You could also go the STI route...

Thanks Tim,

Are customers different than users?
Can customers also be users?

I'd say you should probably just put the customers and users table into one.
You can create a table that links off of users that links them to orders
(customers) if the need arises. Or if they are two separate roles can always
have a flag that denotes it.

Users could be customers but customers are definitely not necessarily
users. Imagine a POS application, you have users that effectively use
the application and you have customers to whom you sell products/
services. Those customers' info can be stored in the DB. Some of the
characteristics will be similar but their functions are entirely
different.

The normalization is fine on the name breaking it out to its pieces.

The problem arises though when you try to break off users and customers that
if they are the same person they likely will need to reinsert all of their
previous information when signing up. It just adds messiness to the database
and makes it harder to associate their information with the user without
somehow getting the original table's name id back to the new one. And
imagine if they have two separate name ids... then they have to go and
update their values in both tables.

I am adding also a CUSTOMER_TYPES table because there will be several
user types, including an EMPLOYEE type. How we'll handle that will be
a separate issue and we'll probably provide a way of copying the
information from the users table to the customers table.

I'd personally suggest you combine all three tables unless there is a clear
distinction between customers and users,

I believe there is a clear distinction.

Thanks.

I have used STI before and although it works I am not that crazy about
it and in this case I don't think it can be applied because one person
*could* be both a user and a customer.

I like the concept of the abstract Person model, though. I didn't
think about that one and I think it's a good idea. Any links to a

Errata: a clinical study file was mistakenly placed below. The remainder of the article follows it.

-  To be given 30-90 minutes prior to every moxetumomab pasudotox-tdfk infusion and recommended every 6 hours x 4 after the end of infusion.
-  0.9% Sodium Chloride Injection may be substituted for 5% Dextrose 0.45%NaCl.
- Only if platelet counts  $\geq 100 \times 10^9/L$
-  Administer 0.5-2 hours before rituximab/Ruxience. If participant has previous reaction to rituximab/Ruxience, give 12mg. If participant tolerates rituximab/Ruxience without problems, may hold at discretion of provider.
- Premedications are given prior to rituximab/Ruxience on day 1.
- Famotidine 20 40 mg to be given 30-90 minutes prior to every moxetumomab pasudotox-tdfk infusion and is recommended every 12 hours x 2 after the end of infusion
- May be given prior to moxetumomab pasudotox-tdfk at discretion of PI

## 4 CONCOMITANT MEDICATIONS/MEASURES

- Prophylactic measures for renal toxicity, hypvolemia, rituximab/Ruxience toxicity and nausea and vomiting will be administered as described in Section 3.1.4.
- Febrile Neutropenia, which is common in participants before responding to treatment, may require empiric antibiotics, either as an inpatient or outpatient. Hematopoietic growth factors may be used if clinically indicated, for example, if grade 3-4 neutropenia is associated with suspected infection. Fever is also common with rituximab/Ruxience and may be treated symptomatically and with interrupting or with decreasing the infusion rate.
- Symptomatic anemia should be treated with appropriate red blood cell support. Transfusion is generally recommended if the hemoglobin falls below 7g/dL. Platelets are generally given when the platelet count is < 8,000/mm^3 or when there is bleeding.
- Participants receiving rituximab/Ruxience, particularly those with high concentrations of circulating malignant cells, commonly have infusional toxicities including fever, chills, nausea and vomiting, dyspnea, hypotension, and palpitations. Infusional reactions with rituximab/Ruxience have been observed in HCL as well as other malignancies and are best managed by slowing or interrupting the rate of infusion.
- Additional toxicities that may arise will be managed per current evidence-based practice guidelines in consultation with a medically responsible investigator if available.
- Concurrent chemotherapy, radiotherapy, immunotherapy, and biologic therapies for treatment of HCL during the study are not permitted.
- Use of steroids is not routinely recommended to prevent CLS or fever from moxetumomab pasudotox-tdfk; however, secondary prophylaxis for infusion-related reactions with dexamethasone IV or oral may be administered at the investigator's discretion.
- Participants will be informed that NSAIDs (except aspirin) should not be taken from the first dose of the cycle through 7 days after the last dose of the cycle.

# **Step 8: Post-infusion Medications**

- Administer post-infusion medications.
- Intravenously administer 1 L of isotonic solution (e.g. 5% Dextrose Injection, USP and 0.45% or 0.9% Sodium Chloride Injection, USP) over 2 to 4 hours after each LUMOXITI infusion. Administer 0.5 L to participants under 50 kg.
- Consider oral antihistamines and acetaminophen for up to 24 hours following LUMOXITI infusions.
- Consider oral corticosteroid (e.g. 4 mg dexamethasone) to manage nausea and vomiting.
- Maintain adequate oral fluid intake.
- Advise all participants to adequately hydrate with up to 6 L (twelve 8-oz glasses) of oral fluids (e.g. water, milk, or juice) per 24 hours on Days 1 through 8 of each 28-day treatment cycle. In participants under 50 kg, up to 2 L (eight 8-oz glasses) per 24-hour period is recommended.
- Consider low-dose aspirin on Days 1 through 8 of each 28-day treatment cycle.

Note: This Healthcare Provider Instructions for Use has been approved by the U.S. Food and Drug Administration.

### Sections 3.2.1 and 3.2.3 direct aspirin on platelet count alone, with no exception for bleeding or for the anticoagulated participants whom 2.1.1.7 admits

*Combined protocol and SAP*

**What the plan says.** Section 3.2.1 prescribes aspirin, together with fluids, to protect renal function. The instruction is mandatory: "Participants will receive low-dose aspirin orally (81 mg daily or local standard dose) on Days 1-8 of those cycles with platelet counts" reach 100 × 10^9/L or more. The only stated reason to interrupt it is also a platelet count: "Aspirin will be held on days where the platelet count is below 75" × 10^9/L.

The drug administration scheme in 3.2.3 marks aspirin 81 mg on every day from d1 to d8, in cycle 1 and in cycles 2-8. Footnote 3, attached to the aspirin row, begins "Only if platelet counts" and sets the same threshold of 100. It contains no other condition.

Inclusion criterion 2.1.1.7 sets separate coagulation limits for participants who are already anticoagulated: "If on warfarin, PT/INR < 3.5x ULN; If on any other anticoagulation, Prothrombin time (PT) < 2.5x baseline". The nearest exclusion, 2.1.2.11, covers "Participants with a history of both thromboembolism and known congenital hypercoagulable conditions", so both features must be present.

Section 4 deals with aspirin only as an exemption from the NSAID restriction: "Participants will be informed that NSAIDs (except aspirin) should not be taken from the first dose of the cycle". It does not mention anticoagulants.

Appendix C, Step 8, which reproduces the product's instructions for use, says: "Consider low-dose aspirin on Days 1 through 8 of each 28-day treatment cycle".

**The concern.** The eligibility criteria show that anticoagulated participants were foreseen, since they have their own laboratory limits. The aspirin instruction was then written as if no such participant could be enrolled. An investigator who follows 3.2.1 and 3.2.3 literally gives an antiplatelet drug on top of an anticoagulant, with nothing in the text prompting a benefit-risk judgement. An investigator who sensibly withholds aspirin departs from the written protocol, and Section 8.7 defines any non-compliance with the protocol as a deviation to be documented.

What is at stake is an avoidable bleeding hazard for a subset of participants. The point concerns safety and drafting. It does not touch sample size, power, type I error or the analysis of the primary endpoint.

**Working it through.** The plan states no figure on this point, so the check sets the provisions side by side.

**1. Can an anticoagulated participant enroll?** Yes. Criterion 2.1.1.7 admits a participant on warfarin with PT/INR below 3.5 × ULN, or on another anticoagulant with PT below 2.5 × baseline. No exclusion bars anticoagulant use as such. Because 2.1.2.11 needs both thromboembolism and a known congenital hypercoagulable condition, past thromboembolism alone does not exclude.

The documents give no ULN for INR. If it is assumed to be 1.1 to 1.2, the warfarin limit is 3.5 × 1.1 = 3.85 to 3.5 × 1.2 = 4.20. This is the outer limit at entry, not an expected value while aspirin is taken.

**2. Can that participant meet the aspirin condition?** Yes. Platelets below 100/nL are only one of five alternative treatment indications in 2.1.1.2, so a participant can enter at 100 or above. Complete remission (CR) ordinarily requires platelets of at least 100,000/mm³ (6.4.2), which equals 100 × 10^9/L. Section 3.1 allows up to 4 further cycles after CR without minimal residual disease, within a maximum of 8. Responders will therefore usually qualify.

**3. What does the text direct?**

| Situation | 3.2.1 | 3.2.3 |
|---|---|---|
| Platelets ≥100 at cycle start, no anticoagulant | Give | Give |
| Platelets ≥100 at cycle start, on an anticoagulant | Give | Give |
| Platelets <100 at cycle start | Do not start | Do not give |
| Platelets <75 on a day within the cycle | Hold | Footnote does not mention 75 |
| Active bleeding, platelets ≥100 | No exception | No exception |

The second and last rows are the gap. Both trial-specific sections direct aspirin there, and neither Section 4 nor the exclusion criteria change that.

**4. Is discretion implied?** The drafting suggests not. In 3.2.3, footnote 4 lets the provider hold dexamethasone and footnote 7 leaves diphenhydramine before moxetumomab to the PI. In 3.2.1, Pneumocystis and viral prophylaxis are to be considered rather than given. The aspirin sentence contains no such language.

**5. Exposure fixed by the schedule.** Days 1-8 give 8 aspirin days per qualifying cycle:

sample of how to use abstract classes? I've never used them before.

Thanks!

You could argue for and against this kind of abstraction. By factoring
it out you reduce the number of fields in the database, you reduce
repetition, you have a model to put name related logic in if there is
any and it is easier to implement changes in the naming convention
later. The draw back is that the data structure becomes a bit more
complex, which will affect most the CRUD operations on those tables.
It's probably overkill for only two tables, but could be worth it if
there are a lot of them.

My attitude is always to try new things if you've never done them
before. That way, the next time you face a similar design issue, you
have some first hand experience to base the decision on.
Try it. If it doesn't work out at all, it wouldnt be too difficult to
refactor.

I would structure the models different, using a polymorphic
association:
class Name < ActiveRecord::Base
  belongs_to :nameable, :polymorphic => true
end

class User < ActiveRecord::Base
  has_one :name, :as => :nameable
end

class Customer < ActiveRecord::Base
  has_one :name, :as => :nameable
end

Someone in the witness protection program might have more than one name.
Then, there are actors with birth names and stage names. And what about
someone with a name like María Rosario Pilar Martínez Molina Baeza? Is that
one name, or many? Sorry, I couldn't resist. :slight_smile:

You could argue for and against this kind of abstraction. By factoring
it out you reduce the number of fields in the database, you reduce
repetition, you have a model to put name related logic in if there is
any and it is easier to implement changes in the naming convention
later. The draw back is that the data structure becomes a bit more
complex, which will affect most the CRUD operations on those tables.
It's probably overkill for only two tables, but could be worth it if
there are a lot of them.

There is a third table (for now): EMERGENCY_CONTACTS that will contain
the name of the emergency contact person and his/her phone. This is
actually the one that started me thinking about the name abstraction.
I realized that this table will have only the name of the person and a
phone number and I had just created the other 2 tables also with a
name in them.

My attitude is always to try new things if you've never done them
before. That way, the next time you face a similar design issue, you
have some first hand experience to base the decision on.
Try it. If it doesn't work out at all, it wouldnt be too difficult to
refactor.

That's usually my attitude too but this time I am under a time crunch
and need to get things done asap. I would rather not have to go back
and redo a bunch of changes to the DB and to code when I figure out
that the design is flawed.

I would structure the models different, using a polymorphic
association:
class Name < ActiveRecord::Base
belongs_to :nameable, :polymorphic => true
end

class User < ActiveRecord::Base
has_one :name, :as => :nameable
end

class Customer < ActiveRecord::Base
has_one :name, :as => :nameable
end

Not used polymorphic associations yet. Could be a good way of going.

Thanks a lot